Posted by: Johan Normark | August 19, 2010

Adding and subtracting perspectives of the past

Can we reach “meaning” in the past? My simple answer is no and I think searching for past meaning is a meaningless goal. I am not referring to the multitude of meanings that can be attached to an object from various perspectives. A stone axe can be given a cosmological meaning, a gender status, an ethnic marker, a trade item, etc. Are we actually adding something to the object that has bearing in the actual object with this exercise? Are we not just giving it various anthropocentric representations that are beyond the actual object? The point is that we are not adding anything to the object by attributing it with various meanings and perspectives. We are in fact subtracting something from it. This may sound more or less as the zero perspective that OOO teaches us. However, I am rather referring to the work of Henri Bergson and his concept of image. 


By image is meant “a certain existence which is more than that which the idealist calls a representation, but less than that which the realist calls a thing,—an existence placed halfway between the ‘thing’ and the ‘representation’. This conception of matter is simply that of common sense” (Bergson 2004: vii-viii).The images are self-existent and not illusions or constructions formed by a human consciousness isolated from the material world. In fact, the brain and consciousness are images themselves, not containers for other images. For Bergson there is only a difference of degree between matter and our perception of it. We do perceive the things where they are. Our perception coincides with matter. The perceiving or contemplating human subject does not hold a privileged position. There is no internal subject who knows itself and represents the external world through seeing and hearing because these already belong to the world of images. Thus, seeing and hearing comes before the subject that sees and hear.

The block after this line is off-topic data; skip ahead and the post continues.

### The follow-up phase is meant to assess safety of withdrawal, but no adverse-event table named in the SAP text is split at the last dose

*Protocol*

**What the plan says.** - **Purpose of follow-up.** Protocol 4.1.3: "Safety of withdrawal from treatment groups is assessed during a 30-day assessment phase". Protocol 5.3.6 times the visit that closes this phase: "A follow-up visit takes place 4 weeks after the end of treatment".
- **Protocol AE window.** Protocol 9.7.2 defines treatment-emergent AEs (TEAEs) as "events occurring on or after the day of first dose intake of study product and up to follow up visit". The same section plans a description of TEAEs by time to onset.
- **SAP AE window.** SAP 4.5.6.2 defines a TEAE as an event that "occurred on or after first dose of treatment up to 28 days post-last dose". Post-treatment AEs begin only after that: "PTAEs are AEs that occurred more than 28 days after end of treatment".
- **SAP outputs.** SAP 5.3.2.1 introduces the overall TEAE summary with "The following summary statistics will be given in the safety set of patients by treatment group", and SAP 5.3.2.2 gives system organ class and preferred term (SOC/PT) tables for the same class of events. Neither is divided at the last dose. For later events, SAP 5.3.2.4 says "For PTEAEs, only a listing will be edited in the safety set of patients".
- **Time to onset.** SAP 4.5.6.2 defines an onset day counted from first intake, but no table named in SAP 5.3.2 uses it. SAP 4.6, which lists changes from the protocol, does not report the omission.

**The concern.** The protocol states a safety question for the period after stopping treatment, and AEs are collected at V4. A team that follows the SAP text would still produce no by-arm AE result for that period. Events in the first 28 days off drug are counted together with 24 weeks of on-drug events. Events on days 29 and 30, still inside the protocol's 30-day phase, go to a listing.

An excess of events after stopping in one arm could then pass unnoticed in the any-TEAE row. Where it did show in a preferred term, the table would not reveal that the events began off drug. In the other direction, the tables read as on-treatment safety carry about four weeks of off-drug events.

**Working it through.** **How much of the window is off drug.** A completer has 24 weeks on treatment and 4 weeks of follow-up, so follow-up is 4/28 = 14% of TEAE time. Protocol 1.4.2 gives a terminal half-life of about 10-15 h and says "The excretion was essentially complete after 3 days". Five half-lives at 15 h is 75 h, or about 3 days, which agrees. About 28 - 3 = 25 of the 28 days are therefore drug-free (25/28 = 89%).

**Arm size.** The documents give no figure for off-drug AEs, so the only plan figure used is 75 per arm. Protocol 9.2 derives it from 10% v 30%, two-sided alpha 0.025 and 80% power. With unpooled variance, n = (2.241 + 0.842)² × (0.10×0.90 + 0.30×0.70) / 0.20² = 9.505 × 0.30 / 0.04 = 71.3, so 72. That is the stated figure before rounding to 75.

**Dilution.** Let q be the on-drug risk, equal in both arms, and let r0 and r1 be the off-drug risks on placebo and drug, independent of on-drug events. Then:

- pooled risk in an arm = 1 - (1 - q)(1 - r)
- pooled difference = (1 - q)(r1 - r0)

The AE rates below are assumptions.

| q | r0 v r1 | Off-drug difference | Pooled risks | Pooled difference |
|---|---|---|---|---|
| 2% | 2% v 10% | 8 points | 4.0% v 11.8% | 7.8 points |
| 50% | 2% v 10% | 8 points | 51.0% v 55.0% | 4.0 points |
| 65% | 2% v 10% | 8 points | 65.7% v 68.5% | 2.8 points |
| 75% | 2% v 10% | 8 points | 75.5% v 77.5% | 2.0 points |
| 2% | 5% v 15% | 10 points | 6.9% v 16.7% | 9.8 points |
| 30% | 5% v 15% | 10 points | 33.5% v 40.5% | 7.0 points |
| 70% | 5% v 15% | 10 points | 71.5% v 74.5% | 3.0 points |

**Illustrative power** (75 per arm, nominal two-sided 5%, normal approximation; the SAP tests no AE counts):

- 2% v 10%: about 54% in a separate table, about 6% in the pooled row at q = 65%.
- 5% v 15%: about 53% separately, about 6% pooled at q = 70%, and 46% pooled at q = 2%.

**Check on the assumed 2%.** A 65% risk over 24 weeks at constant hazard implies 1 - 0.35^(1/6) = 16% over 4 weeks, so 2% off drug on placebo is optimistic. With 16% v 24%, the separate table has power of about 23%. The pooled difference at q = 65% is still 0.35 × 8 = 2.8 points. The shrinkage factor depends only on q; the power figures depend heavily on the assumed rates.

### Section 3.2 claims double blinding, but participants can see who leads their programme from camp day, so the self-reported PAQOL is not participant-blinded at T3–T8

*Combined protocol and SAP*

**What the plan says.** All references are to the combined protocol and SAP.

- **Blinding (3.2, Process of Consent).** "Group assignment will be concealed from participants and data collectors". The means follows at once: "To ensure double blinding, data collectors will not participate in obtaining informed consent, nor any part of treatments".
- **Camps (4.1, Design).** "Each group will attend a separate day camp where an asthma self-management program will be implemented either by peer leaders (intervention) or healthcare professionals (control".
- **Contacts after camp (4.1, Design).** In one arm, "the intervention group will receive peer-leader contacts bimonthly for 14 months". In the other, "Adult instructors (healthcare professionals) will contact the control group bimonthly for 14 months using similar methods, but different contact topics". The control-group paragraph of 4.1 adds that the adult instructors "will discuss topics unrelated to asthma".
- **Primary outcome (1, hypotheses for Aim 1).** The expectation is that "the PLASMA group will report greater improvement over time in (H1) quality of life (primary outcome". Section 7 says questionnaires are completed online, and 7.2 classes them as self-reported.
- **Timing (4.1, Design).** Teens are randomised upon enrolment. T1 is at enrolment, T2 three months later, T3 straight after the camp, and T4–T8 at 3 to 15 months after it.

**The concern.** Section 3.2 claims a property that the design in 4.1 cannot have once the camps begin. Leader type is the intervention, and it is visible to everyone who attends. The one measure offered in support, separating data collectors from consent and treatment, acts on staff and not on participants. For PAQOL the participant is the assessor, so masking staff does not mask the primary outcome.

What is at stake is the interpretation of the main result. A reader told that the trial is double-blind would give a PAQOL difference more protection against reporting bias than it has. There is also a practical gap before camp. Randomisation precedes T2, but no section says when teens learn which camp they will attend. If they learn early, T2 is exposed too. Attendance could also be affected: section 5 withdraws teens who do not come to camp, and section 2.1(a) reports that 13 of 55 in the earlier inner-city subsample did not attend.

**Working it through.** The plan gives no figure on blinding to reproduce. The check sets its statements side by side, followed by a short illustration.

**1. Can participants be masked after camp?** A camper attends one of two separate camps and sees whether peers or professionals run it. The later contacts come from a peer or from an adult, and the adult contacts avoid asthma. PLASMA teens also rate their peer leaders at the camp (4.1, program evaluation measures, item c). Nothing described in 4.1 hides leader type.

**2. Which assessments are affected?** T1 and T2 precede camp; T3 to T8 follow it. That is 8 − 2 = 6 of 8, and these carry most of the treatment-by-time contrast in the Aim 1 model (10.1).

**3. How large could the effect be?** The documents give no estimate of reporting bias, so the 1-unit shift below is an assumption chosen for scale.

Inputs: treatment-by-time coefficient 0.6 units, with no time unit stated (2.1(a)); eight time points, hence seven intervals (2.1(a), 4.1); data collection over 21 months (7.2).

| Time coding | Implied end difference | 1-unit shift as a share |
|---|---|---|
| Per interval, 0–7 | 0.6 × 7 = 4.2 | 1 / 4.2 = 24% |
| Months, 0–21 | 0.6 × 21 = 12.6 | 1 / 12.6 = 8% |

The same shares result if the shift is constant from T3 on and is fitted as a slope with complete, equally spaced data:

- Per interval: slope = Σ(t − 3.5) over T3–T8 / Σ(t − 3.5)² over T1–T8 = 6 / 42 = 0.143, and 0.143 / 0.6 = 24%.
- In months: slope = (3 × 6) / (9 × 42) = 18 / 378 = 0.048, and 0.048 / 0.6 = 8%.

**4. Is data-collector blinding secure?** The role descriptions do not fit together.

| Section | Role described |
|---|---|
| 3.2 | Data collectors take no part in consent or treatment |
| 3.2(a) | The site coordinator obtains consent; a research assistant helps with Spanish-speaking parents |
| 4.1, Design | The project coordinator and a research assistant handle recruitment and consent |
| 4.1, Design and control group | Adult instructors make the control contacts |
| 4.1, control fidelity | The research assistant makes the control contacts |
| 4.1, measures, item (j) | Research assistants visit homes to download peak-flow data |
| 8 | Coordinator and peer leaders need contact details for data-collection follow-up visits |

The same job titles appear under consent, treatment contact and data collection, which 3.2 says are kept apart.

The image is in-between the mental and the external. It is self-existing, meaning that it reveals itself in a pictorial manner. However, the image of an the stone axe is perceived as a representation. During perception the image of itself is transferred to an image for the perceiver. Since the perception does not add anything, but subtracts, the representation is a waning of the image. Selection occurs and only what is important for bodily functions is of interest. Thus, the brain retains from matter only what interests it. Perception is therefore not the stone axe plus something else, it is the stone axe minus that which does not interest the perceiver (Deleuze 1991:25). Therefore, matter is an aggregate of images and our perception is not an image of an image, it is the same image. The difference is instead the mobility of images. Our moving body is the centre of our own universe and when it moves the orientation of the universe changes. The brain does not produce images, it just directs them into bodily action (Grosz 2004:166-168). 


In short: We do not fill the world with meaning according to Bergson’s reasoning, we pick out and choose what we like in the images. We ignore what we dislike and by this we diminish the images (Bergson 2004). The image, or the material object, is therefore more than its social construction and representation which are transcendent categories not derived from the image itself, but from our own needs. What is immanent in the image is ignored since it is seen as an empty and meaningless container if we do not fill it with human or social content, a position dominant in “postprocessual” archaeologies. What do I suggest then? Skip the search for past meanings, focus on patterns of behaviour and/or assemblage formation instead. 




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